SAN DIEGO (May 8, 2013)-- Does this economy still have you singing the blues? You're not alone, according to new findings from San Diego State University Graduate School of Public Health research professor John W. Ayers. Though Wall Street reached record highs on Friday, and the jobs report looks better than it has since 2009, America's mental health may not be doing as well.
"Even as the economy improves, the nation's mental health continues to falter, with mental health concerns remaining near a 10-year high" said Ayers, whose groundbreaking research uses digital detection to spot trends in mental illness and health behaviors.
"Public health surveillance remains underfunded, so scientists have not had the data to understand the Great Recession's impact on mental health -- until now," said Ayers whose team updated findings published last year to see if mental health is improving along with the economy.
For the original study, published by the Journal of Affective Disorders in 2012, Ayers and a team of scientists from Johns Hopkins, University of Southern California, University of North Carolina, and University of Georgia, monitored Google searches indicative of mental health concerns. They focused on searches like "depression symptoms" or "signs of anxiety" -- what clinicians call psychological distress -- from 2004 through 2010 in the United States.
During that time, Google searches for psychological distress surpassed 1,000,000 per month, 300,000 of which may be attributable to specific changes in the economy. For instance, a 1-percent increase in mortgage delinquencies and foreclosures was associated with a 16-percent increase in psychological distress-like searches the following month.
Unemployment and underemployment had similar impacts, with psychological distress-related searches increasing by 6 percent and 2 percent for each increase of 1 percent.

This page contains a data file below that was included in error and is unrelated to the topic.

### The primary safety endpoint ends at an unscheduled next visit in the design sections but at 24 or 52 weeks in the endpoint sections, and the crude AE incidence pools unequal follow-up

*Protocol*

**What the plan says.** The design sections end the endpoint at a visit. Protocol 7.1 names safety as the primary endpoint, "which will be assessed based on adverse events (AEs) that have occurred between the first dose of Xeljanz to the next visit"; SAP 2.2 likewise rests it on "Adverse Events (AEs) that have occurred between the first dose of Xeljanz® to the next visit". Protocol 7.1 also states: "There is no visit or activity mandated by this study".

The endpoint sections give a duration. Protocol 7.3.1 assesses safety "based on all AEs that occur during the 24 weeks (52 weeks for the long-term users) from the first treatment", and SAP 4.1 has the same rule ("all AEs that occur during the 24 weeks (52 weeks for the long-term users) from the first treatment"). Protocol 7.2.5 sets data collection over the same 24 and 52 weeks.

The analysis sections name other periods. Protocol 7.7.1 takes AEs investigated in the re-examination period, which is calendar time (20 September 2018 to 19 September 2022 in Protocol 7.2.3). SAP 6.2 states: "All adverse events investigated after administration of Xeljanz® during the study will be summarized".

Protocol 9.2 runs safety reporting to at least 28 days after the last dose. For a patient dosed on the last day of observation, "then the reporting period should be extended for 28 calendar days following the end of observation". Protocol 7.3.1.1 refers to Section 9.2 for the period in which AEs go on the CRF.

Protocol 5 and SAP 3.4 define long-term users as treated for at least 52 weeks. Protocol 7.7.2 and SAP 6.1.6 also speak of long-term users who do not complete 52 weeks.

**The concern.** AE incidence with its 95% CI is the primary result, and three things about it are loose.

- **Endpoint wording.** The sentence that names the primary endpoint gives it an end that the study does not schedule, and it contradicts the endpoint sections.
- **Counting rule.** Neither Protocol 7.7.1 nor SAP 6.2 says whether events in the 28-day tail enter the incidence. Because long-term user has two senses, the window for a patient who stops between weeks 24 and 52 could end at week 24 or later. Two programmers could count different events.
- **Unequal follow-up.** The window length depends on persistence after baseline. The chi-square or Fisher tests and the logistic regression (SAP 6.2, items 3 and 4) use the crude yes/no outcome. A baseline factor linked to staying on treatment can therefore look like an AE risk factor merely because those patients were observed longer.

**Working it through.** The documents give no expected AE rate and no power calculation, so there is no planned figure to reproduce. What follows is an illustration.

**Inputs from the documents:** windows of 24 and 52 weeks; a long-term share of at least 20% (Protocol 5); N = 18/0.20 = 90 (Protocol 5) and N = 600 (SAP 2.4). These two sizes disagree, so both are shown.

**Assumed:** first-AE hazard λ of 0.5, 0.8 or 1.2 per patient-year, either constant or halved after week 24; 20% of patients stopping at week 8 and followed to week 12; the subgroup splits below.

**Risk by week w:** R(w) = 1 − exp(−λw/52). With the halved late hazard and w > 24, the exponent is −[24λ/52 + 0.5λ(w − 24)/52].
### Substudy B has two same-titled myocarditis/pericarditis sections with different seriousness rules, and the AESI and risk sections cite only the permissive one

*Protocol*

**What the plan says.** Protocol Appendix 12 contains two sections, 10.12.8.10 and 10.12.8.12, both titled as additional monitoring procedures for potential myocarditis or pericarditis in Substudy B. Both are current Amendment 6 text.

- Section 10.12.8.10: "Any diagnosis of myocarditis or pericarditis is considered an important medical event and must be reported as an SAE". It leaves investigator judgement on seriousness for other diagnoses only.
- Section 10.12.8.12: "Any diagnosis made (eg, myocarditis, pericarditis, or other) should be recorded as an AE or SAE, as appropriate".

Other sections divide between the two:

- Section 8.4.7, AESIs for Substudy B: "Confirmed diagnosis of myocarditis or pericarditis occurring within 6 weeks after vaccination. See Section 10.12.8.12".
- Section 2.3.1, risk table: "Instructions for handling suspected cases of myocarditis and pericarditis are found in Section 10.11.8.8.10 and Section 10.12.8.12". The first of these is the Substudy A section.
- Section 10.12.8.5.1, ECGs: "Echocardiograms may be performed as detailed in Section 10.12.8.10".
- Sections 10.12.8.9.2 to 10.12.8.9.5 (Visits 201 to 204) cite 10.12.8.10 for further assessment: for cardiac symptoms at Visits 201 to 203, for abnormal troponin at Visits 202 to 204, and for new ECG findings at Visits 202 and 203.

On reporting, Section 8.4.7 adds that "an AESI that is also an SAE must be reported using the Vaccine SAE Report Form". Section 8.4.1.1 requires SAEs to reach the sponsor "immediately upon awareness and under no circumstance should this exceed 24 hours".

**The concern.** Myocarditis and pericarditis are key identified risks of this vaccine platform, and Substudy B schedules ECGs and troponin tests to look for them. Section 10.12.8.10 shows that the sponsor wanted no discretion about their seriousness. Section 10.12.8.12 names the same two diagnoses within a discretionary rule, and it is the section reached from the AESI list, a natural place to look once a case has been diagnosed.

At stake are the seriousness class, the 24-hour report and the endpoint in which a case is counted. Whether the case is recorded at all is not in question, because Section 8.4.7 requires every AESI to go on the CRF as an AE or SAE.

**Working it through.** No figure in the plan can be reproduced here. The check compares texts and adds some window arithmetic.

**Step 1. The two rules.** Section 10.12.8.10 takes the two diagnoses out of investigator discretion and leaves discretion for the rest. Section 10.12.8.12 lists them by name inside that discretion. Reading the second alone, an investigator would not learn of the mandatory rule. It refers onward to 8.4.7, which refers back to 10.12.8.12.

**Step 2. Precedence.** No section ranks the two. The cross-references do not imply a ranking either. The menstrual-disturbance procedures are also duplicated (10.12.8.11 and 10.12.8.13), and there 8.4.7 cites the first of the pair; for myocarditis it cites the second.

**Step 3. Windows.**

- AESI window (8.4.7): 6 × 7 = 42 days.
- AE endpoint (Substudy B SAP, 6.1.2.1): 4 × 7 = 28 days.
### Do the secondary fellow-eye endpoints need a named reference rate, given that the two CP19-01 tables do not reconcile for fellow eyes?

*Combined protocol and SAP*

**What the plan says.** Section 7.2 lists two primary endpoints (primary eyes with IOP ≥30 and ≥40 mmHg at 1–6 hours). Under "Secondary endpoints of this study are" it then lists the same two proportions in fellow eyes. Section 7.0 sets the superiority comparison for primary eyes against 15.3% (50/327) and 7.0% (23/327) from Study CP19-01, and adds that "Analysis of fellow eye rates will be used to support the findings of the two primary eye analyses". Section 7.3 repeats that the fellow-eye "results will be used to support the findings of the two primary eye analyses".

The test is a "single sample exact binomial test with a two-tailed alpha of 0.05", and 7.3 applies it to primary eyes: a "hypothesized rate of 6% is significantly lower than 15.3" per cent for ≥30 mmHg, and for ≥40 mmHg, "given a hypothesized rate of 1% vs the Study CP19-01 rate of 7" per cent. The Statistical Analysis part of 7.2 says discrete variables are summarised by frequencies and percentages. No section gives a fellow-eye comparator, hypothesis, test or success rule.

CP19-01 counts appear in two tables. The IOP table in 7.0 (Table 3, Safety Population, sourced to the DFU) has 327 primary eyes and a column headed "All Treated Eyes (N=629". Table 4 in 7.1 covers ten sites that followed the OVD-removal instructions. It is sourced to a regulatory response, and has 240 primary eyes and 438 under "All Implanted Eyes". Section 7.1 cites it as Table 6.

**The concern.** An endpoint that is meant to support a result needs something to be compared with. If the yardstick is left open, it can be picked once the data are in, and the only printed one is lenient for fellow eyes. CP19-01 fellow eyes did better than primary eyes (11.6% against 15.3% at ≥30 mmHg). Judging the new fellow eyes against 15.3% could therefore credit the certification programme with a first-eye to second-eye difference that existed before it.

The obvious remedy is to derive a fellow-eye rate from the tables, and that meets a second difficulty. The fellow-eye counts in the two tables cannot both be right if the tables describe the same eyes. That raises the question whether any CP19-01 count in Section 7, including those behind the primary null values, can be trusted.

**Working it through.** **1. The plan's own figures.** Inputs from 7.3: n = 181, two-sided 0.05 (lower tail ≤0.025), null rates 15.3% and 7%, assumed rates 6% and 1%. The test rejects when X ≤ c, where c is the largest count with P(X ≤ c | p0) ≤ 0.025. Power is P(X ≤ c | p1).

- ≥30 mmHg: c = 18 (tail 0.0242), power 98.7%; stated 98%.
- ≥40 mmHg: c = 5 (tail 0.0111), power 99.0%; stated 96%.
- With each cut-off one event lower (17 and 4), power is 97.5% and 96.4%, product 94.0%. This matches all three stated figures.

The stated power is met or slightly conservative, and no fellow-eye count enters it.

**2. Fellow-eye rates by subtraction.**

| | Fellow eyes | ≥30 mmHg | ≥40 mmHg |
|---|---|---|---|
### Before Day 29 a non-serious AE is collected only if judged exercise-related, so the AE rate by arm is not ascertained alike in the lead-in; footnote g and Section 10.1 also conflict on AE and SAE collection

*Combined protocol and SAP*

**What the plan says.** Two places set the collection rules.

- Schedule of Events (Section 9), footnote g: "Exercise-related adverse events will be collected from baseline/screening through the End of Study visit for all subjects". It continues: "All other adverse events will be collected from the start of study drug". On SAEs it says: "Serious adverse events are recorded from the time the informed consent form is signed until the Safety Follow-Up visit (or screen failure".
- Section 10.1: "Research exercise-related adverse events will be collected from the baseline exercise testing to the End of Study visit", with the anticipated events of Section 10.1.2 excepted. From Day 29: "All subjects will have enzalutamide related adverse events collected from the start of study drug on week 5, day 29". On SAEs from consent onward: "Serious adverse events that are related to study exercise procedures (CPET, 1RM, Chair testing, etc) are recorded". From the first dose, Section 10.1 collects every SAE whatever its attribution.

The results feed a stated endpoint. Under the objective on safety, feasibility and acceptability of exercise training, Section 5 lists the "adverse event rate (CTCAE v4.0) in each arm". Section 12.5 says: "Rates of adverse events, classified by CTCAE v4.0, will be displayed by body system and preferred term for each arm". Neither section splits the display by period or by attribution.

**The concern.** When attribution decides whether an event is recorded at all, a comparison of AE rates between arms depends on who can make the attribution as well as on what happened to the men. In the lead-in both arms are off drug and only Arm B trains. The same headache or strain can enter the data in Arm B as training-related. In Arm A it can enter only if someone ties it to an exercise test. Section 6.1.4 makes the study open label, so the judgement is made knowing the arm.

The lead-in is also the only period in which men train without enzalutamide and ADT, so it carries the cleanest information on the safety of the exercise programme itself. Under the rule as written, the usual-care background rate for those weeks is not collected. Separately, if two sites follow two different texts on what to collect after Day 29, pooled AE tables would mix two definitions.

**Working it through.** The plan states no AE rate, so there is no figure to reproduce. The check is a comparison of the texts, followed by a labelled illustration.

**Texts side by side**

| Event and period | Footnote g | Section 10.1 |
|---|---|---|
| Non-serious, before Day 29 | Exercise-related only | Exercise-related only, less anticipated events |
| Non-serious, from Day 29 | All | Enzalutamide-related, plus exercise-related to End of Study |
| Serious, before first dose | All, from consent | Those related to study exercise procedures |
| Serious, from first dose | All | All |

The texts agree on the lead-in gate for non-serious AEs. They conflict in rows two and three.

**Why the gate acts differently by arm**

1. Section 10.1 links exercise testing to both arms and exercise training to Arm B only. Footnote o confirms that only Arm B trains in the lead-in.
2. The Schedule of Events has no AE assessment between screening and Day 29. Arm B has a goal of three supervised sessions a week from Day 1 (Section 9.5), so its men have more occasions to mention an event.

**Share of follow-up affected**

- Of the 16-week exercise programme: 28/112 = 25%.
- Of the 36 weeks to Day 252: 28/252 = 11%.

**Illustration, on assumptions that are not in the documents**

To the surprise of investigators, the number of psychological distress-related searches continues to be high even as the economy bounces back.
Longtime collaborator and study coauthor, Ben Althouse from the Johns Hopkins Bloomberg School of Public Health, noted: "Because the economy is constantly changing, we can easily integrate these novel data streams into public health and public policy to ensure that America's health remains central in economic debates."
Using additional Google query trends, Ayers and colleagues recalculated the data on Friday to include the recent months of economic recovery.
In the last six months, psychological distress-like Google searches were equivalent to their peak during the height of the recession in 2009, and continue to be about 40 percent higher than just before the recession.
"Considering that a study published in the British Medical Journal recently associated psychological distress with increased mortality, these trends are very troubling," said Ayers.
Harvard psychiatrist and economist James Rosenquist, who was not affiliated with the study, said, "In mental health we recognize the effects of trauma can last years, recessions may be similar. Does an 18-month recession mean five years of poor mental health? It certainly looks that way."
"It will take more than an improving economy to right the nation's mental health" said Ayers. "Sequestration policies that reduce access to mental health treatment are the exact opposite of what we should be doing politically right now. Hopefully policy makers can use our new trends to more appropriately allocate mental health improving resources."
About San Diego State University
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